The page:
This was our view from the doorway of the hotel room:
Dad had already left to attend the early Yosemite Association meetings, but Seanie and I had not slept well so we didn't eat breakfast until 9 or so. By the time we made it down to the Visitor's Center for the morning talks, we'd missed the Park Superintendent's address and the first round of presentations. Oh well. We had a few minutes to burn until the next speaker started, so we wandered over to the Indian Village to goof around.
HOW, WHITE MAN:
My coffee and I:
Cute couple picture:
The first speaker we listened to was Robert Pavlik, author of a new biography about Norman Clyde, a renowned climber in his day and classic mountain man. Seanie fell asleep. Mr. Pavlik talked a lot about his research process and read an excerpt from the book Norman Clyde, legendary mountaineer of California's Sierra Nevada. It was pretty neat; I don't know much about the explorers of the Sierra Nevada outside of the famous John Muir.
The final talk of the morning was an appearance by 'Baby Peggy,' a woman who had starred in over 100 silent films when she was a tiny tot! One of the films, Peg o' the Mounted, was filmed in Yosemite (although the plot actually involved Canadian Mounties...) so we watched it, with some narration and commentary from the aged starlet. (Seanie commented that he had seen her earlier in the day, and had been amazed that someone so well dressed was at the Yosemite Association meetings. She was impeccable in a pink suit and looks younger than a woman of ninety.)
We ate lunch on the balcony of our hotel room because the weather was so lovely. Half Dome was visible behind the treeline.
After we ate Seanie took a nap while Dad and I read. At two we shlepped down to the far end of the Valley, near the park entrances, to see Greg Stock, the park geologist, give a lecture about geology and rockfalls at El Capitan, a site he had been studying. This was especially timely because at 5:36 that morning, there was a major rockfall on the other end of the Valley, near Mirror Lake. People were advised to stay clear of the area in case more rocks fell.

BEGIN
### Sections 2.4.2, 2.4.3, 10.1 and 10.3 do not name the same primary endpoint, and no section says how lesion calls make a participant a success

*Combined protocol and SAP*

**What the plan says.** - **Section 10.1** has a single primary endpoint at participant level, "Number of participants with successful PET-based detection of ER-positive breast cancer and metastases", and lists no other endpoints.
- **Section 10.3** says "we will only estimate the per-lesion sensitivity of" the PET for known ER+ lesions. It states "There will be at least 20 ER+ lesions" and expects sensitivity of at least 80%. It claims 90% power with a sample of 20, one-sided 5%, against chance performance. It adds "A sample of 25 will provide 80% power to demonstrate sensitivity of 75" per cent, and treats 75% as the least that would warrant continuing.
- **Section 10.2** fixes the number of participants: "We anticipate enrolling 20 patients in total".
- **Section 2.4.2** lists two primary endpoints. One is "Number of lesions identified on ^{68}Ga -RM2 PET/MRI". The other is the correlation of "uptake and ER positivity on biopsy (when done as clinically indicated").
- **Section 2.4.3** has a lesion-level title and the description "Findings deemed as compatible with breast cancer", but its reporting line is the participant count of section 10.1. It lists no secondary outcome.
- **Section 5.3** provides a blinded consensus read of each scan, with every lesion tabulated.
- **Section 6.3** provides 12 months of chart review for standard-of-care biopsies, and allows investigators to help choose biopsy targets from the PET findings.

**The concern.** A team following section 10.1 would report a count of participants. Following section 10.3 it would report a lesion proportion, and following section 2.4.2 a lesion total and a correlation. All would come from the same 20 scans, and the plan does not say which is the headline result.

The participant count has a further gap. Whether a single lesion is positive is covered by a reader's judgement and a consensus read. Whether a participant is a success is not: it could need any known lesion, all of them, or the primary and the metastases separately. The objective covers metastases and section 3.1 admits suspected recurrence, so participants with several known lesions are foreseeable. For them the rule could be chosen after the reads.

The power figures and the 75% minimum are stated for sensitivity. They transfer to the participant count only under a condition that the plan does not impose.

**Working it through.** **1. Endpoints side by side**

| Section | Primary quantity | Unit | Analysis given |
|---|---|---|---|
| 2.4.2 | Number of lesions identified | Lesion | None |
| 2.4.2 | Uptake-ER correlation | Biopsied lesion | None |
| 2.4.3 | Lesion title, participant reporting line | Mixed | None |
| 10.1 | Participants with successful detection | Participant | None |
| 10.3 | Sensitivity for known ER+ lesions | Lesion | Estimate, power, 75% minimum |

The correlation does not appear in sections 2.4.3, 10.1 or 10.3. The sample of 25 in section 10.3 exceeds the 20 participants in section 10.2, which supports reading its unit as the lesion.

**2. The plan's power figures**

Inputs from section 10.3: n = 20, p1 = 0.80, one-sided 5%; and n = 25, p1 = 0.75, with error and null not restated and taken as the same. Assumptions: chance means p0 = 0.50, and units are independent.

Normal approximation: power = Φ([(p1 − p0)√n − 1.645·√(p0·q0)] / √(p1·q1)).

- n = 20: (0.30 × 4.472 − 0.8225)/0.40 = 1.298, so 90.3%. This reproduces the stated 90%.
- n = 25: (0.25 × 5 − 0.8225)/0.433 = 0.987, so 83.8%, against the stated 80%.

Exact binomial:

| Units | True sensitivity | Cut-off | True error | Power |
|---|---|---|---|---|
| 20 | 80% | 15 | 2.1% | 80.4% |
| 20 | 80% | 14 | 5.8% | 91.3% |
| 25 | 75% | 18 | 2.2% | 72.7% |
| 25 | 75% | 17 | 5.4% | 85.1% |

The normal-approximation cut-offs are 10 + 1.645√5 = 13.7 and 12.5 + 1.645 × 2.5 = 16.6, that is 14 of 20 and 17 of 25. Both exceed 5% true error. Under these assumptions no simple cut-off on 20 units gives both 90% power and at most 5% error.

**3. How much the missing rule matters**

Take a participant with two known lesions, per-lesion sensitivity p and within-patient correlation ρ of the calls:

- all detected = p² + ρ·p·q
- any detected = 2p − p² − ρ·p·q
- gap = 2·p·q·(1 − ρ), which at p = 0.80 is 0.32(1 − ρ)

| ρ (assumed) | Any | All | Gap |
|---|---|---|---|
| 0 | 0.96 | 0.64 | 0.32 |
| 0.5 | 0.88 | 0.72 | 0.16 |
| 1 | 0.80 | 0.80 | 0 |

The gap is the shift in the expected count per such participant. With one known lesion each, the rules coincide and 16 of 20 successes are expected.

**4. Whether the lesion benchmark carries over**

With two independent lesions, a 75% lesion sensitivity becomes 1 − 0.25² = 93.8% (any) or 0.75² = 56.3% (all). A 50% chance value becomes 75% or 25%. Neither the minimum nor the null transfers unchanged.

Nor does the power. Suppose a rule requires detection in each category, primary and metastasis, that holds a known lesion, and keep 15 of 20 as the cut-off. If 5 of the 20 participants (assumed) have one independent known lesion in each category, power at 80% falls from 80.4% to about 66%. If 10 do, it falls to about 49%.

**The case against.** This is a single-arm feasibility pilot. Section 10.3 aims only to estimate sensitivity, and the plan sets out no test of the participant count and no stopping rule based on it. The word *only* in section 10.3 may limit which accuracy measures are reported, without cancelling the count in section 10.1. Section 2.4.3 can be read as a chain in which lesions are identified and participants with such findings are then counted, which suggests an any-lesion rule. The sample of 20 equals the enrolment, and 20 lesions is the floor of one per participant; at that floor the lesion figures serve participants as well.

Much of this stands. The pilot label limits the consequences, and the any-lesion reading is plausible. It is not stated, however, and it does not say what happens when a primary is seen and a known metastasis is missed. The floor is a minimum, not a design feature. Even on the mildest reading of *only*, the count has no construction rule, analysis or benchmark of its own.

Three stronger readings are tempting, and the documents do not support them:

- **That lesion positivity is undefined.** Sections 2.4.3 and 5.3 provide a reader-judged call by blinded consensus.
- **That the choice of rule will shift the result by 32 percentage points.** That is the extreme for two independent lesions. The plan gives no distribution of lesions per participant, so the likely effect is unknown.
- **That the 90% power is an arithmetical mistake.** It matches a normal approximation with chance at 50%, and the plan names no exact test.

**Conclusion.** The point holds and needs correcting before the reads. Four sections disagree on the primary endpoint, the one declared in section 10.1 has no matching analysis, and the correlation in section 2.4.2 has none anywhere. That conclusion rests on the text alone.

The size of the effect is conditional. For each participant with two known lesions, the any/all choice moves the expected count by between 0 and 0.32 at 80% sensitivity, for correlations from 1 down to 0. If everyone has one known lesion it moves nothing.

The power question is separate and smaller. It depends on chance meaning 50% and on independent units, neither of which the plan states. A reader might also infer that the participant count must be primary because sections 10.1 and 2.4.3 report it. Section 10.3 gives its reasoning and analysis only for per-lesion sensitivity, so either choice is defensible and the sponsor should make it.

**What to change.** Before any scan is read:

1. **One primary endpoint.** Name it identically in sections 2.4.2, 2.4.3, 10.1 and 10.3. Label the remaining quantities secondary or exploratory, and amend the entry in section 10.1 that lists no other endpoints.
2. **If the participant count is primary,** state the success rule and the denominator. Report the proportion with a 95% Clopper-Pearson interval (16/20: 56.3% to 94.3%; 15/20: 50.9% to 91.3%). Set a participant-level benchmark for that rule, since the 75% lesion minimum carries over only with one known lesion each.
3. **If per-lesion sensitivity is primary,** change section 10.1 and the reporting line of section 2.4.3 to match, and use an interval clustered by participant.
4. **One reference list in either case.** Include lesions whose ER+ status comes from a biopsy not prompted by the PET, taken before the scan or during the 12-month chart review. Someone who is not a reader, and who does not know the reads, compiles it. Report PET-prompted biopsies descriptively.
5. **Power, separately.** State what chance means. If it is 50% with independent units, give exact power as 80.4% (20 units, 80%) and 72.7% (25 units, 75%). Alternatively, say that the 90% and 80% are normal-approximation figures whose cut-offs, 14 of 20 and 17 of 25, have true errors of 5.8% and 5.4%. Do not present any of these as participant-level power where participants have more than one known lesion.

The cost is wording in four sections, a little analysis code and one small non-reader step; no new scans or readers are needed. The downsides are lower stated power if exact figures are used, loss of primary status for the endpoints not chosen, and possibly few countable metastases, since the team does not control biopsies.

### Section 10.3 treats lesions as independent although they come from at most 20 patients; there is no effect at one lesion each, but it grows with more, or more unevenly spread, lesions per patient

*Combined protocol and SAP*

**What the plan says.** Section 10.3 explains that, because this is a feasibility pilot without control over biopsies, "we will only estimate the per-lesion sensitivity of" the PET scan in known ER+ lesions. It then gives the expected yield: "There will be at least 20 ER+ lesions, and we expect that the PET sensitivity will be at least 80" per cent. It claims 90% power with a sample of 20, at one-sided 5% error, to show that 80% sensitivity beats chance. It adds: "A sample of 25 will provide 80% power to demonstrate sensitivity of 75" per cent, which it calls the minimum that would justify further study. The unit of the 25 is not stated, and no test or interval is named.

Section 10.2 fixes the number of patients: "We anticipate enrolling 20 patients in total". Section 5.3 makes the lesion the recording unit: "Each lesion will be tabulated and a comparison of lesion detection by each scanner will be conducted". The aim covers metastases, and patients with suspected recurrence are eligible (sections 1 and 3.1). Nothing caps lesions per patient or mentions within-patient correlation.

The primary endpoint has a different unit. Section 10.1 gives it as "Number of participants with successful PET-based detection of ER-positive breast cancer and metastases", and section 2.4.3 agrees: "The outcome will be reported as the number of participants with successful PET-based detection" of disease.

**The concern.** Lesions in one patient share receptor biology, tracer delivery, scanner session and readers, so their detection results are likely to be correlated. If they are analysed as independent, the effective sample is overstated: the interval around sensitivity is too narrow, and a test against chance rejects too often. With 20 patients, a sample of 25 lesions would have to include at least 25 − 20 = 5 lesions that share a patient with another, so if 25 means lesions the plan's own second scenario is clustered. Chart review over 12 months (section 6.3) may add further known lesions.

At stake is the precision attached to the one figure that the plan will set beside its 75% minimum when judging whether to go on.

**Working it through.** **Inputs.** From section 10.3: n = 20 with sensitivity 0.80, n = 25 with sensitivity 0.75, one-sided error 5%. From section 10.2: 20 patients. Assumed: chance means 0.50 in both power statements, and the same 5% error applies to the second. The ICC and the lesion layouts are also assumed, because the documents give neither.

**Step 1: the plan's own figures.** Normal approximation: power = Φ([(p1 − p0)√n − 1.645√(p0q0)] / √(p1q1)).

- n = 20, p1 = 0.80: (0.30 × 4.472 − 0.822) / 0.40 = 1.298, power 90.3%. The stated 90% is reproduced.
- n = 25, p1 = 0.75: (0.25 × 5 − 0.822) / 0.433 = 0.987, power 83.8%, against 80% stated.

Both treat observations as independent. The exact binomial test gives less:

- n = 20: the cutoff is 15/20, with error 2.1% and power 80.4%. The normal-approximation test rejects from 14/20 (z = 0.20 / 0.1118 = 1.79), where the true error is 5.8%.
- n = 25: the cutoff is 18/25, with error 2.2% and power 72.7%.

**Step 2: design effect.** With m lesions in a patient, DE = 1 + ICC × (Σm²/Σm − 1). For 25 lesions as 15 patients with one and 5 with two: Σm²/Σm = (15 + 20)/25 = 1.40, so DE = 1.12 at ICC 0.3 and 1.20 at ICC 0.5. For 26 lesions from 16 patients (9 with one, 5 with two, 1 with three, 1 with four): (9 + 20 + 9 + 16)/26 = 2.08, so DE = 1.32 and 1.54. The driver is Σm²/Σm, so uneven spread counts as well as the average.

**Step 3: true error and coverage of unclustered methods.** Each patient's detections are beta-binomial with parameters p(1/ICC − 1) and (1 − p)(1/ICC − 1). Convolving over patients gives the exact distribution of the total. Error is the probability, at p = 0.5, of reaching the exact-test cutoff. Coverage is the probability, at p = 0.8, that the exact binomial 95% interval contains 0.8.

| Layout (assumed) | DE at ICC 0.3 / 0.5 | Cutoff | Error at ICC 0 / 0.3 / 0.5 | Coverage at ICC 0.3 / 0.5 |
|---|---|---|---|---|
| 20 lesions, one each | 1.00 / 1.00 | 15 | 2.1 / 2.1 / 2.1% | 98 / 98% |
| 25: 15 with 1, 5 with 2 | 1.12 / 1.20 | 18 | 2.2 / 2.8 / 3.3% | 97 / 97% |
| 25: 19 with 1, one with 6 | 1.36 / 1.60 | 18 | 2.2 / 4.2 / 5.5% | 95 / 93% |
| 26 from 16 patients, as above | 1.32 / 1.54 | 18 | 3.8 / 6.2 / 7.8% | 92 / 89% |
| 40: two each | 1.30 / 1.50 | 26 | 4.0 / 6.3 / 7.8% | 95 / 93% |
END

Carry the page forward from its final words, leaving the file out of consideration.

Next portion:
(Would he be Ranger Stock, I wonder?)
After reassuring everyone that yes, rocks did fall in the upper Valley and no, there hadn't been any deaths, Greg told us about an old rock avalanche that happened around 1600 BC, which he had been researching the past few years. He has actually been spending a lot of time around El Capitan; the other major project he talked about was a survey of the geologic face of El Cap he was in the middle of when a rock fall near Curry Village last winter diverted his attention. The El Cap project was pretty neat; he was mapping out the types of rock covering the face of the cliff.
Each color represents a different kind of rock. Pink is Taft Granite, Magenta/Red is El Cap Granite, the Bluish color is a Diorite intrusion:
After the talk Greg led a short hike (really more of a walk) over to the base of El Capitan.
From the base looking up:
(It doesn't look that intimidating, really!)
Climbing El Cap with my bare hands:
Total vertical height achieved: 9' out of 3000'.
Seanie and I:
Just a funny picture Seanie took:
By the time we finished goofing around at El Capitan it was time for dinner, so we hoofed it back to Yosemite Lodge and ate up. One of the rangers was doing a Top 10 Yosemite Firsts presentation at 7, so we attended her talk. It was pretty long, and covered everything from the First People to Live in Yosemite to the First Woman to Become a Ranger. I can't think of any topic Ranger Karen didn't manage to touch on at least briefly.
Tons more photos can be found on Facebook here and here.